Once the SRT file is imported, you should see all your captions listed in the Script Commands section. You can actually edit them here if necessary. Now you're ready to encode.
captions are displayed in the Script Commands area
First, click on the Output tab (next to Metadata usually). Here you can set the file name and the target directory. After that's set go to the Encode tab and set it to whatever you need. I'm leaving the default in this instance.
encoding settings
Then go to the File menu and select Encode.
Go to File and select Encode to make the final movie
After it's done encoding you can open the encoded movie in Windows Media Player and you should see your captions appear right on cue.
SRT captions displayed in Windows Media Player
If you don't see your captions, right-click on your movie and select Lyrics, captions, and subtitles and then select On if available from its submenu.
Right-click and enable closed captions to display
If they still don't display, there is a security setting you need to check. Right-click on your movie again and go to More options.... Click the Security tab and select the radio button next to Show local captions when present.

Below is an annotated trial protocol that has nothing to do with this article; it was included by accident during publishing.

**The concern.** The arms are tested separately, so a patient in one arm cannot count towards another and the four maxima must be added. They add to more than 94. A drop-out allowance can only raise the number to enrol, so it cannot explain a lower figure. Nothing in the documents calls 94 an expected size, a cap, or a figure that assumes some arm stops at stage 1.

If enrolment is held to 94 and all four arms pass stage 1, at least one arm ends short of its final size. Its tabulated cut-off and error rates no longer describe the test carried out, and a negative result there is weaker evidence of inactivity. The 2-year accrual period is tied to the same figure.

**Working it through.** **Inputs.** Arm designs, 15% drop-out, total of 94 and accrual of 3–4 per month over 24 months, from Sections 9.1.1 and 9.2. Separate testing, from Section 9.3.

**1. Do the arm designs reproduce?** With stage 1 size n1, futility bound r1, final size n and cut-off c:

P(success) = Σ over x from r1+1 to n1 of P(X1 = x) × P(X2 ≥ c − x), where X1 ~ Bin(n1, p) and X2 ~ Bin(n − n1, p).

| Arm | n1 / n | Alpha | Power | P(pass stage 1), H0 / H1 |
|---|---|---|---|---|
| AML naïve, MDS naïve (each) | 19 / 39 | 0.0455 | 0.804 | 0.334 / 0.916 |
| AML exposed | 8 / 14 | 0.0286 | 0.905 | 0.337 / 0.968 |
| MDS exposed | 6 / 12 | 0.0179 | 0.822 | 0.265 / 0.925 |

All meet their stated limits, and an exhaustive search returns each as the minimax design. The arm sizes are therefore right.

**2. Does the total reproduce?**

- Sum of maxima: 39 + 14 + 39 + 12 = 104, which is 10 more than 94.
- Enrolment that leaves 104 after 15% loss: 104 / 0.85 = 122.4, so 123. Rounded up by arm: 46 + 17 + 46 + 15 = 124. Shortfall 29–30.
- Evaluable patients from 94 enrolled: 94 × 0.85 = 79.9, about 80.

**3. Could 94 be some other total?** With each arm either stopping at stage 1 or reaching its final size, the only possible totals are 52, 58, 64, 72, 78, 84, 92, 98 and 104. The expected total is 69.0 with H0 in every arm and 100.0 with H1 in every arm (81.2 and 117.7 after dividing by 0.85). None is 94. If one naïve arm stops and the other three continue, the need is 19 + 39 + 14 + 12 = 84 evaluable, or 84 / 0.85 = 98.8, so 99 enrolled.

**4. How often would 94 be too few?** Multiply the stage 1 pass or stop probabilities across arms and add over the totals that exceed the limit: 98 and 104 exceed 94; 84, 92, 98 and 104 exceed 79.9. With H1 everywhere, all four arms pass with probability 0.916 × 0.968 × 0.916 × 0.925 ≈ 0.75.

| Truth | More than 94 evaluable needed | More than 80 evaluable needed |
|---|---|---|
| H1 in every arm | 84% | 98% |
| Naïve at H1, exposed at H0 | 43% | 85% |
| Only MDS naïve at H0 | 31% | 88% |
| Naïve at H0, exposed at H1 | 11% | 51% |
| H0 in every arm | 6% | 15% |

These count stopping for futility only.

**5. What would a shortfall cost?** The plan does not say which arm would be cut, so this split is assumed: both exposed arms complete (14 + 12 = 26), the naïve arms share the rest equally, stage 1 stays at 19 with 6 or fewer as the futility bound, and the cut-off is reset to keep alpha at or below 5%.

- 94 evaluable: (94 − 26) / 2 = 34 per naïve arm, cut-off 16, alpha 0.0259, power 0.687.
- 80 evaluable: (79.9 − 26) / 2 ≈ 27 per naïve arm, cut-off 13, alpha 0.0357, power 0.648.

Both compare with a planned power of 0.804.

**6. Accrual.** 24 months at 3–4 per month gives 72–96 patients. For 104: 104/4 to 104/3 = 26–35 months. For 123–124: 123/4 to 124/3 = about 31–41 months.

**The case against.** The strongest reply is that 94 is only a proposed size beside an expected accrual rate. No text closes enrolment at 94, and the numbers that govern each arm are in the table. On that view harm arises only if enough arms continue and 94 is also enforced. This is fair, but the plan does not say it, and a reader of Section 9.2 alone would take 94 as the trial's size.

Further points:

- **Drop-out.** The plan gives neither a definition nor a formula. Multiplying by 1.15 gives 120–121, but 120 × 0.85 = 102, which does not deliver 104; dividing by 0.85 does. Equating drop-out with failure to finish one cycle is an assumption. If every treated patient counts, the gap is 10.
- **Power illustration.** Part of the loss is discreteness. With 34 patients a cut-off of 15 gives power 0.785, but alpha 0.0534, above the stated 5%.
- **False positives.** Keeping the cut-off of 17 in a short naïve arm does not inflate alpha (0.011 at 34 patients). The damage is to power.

Security settings for Windows Media Player
That should do it. Creating embedded captions for Windows Media movies is a snap with Microsoft Expression Encoder 4. And creating the caption file is also very easy if you use MovieCaptioner to do it. You can download a free 14-day, fully functional demo of MovieCaptioner and try it for yourself and see why so many are turning to this software for their captioning needs.
Security settings for Windows Media Player

Thursday, February 14, 2013

Creating Closed Captioned Movies for iBooks

One of the great things about iBooks is that you can make your movies accessible by providing closed captions. It's very easy to do, too, if you own a Mac and have the right tools. For this tutorial we'll be using the following software:

Your captions will play in the iBook if you have closed captioning enabled.

A Little Setup

iBooks support a caption format known as Sonic Scenarist (SCC). This format is also known in broadcasting circles as Line 21 captions. To be able to import these captions into our movie, we'll need QuickTime Pro ($30 upgrade to the QuickTime 7 Player from Apple) and the ClosedCaptionImporter plugin for QuickTime from Apple as well.